Interview: Raven Numan “I sat down and got a piece of paper and just wrote down everything that I was feeling.”

If the Numan name is familiar then yes you’re right, Raven is indeed the daughter of synth pop and industrial music icon Gary Numan. She has very much started to forge her own path though with debut single ‘My Reflection’ gaining critical acclaim. Raven chatted to Gary Trueman about her first release, its lyrical content and her aspirations for the future.

Your debut single ‘My Reflection’ is a mix of quite dark music but with your voice coming through like points of light. There’s quite a contrast but it works so well. Where have you got your musical influences from? And what influenced you for the writing of this song?

“As far as musical inspirations go I think Nine Inch Nails, although my music isn’t necessarily similar. And growing up around my dad and stuff like that. I think he has really inspired me musically. It’s difficult with this song because I wrote it during peak Covid when we were basically trapped inside. There was nothing to do. I sat down and got a piece of paper and just wrote down everything that I was feeling. I was very frustrated and very angry with myself, with how I looked. It was writing my emotions instead of talking about them. I think it’s a great outlet.”

So the writing process for you was very cathartic?

“Very much so, yes.”

The lyrics to the song are essentially abut body dysmorphia. Do you think that these days women are expected to reach unrealistic goals set for them by the wider media. What is viewed as beauty, that is unattainable in the real world?

“Yes, absolutely, it’s really harsh. Especially for young girls. I was 17 when I wrote the song so I was very much stuck in that social media hole, comparing yourself to Instagram models. I think this is common for a lot of people though not just girls. I started to feel trapped and incredibly depressed. I didn’t like the way I looked or anything about myself. It wasn’t just my body. I felt very insecure. So I just got incredibly frustrated one day and wrote everything down. Then I took a few hours to turn it into the song.”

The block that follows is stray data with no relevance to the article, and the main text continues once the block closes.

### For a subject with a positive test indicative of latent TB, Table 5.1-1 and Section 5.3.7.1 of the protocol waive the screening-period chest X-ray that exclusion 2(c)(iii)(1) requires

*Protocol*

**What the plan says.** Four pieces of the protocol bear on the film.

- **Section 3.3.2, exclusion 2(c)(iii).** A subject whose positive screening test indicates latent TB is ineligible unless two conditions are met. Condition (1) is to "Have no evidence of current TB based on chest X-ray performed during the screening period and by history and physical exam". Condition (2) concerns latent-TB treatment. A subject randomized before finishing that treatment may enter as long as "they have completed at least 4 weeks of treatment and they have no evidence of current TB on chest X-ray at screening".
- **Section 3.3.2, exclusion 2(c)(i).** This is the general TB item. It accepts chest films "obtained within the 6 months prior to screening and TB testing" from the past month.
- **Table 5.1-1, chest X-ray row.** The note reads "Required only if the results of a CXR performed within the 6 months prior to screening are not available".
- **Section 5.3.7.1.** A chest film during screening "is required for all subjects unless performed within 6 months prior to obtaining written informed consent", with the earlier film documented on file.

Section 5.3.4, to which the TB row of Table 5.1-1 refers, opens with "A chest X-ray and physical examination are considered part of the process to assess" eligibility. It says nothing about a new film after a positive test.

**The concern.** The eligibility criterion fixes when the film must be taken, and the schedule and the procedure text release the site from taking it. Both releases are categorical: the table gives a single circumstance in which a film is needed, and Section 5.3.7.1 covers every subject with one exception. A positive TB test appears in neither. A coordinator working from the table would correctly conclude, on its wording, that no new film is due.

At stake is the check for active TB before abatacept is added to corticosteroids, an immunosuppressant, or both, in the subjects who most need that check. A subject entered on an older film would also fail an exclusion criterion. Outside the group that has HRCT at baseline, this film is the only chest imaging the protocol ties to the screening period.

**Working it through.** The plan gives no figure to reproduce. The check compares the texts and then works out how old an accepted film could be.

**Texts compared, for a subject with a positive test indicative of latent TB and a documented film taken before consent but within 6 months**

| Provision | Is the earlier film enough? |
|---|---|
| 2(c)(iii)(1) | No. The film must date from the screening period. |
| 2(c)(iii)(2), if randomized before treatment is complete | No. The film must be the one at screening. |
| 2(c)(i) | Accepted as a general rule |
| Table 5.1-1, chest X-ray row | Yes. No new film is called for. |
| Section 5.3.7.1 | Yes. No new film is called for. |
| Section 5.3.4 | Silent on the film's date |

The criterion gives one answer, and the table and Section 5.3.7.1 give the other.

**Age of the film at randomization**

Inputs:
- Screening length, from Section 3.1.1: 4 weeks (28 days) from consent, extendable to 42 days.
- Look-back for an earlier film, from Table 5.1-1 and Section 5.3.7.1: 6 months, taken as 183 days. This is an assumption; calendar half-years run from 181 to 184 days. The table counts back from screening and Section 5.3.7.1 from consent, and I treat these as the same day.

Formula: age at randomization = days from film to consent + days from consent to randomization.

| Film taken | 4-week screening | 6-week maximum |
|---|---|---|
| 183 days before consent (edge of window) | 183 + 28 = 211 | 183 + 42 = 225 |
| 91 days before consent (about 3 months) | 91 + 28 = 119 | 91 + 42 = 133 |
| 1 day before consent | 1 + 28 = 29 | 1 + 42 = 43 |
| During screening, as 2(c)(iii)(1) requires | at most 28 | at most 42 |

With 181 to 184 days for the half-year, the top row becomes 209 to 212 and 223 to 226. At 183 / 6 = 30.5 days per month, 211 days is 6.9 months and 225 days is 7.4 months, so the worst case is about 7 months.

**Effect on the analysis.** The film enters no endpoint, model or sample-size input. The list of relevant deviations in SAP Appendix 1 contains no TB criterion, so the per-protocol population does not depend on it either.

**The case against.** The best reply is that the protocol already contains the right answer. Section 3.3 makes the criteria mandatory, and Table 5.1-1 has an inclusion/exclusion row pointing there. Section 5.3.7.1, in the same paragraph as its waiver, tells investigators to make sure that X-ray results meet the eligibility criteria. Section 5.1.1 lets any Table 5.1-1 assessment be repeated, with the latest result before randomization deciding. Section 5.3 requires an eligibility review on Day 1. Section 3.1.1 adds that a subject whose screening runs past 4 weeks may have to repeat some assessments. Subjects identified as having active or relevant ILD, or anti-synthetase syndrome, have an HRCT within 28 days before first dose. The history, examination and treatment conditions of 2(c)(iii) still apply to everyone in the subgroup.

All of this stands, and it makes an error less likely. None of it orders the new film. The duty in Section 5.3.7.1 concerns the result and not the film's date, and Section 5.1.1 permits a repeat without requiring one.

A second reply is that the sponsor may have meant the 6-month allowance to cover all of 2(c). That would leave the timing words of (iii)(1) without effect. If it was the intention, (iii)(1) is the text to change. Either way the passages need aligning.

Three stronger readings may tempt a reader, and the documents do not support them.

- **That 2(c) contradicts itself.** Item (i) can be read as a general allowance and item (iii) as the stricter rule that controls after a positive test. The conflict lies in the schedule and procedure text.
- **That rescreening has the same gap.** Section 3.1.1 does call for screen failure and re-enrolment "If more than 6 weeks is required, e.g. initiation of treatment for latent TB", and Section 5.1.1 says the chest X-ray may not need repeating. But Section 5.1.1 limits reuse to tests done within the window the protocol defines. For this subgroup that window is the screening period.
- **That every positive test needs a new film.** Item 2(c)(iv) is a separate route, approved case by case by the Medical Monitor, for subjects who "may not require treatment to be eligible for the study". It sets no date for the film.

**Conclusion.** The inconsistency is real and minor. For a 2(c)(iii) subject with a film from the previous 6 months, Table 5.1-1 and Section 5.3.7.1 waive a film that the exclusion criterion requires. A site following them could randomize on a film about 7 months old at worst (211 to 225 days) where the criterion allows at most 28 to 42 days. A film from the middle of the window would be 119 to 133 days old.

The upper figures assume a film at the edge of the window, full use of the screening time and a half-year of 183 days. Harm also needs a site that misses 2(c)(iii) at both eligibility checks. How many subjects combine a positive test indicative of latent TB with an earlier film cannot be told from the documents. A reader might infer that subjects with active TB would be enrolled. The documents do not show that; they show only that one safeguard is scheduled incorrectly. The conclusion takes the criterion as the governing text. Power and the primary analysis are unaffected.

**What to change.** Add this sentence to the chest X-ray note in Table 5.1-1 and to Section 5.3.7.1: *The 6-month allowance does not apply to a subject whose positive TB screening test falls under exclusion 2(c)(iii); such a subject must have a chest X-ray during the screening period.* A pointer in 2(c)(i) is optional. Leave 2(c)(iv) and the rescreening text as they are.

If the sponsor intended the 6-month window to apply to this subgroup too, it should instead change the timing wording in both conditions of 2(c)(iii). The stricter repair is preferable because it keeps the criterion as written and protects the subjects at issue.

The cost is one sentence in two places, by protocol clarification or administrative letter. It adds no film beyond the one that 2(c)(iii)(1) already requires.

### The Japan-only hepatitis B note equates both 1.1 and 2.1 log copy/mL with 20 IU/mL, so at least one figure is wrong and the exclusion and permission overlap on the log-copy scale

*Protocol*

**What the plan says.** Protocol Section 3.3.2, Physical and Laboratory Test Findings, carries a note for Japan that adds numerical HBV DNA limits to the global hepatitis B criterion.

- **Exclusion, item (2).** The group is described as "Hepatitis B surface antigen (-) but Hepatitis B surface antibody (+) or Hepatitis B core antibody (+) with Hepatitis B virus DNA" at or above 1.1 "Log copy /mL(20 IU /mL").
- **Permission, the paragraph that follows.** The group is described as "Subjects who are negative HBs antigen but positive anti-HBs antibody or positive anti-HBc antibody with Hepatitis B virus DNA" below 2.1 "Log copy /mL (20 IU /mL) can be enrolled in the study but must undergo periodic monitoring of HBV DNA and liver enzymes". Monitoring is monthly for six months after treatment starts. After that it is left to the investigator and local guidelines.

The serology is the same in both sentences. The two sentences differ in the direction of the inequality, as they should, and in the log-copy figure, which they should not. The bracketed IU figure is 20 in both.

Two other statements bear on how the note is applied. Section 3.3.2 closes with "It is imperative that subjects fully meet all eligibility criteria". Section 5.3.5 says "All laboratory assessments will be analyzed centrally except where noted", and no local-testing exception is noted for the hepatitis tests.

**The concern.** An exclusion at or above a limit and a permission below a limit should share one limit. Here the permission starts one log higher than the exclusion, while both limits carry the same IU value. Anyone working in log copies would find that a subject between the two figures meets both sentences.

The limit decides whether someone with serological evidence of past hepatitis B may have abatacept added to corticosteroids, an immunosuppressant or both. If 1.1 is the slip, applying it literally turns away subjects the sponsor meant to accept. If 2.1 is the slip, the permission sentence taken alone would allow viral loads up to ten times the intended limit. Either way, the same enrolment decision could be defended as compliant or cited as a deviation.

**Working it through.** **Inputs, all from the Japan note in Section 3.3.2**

We ought to talk about your look a little bit too. You have a very gothic look, certainly in the picture of your on the single cover. That community has always been outside of society to a certain extent. Does that reflect how you see yourself?

“It depends. I wouldn’t say I’m unique or different because I feel this is very common. I mean with body dysmorphia and feeling like you’re some sort of outsider. I feel that there are loads of people like that.”

The alternative scene as it used to be was very fractured. There were distinct groups of people that didn’t mix at best and were aggressive to each other at worst. No though it’s different, maybe partly because of the way music is put out where it naturally encourages people to explore more and like a bit of everything. So the outsiders have at least banded together into what we now call the alternative community. Do you think that this means there’s a bit more acceptance generally from that now wider group of people?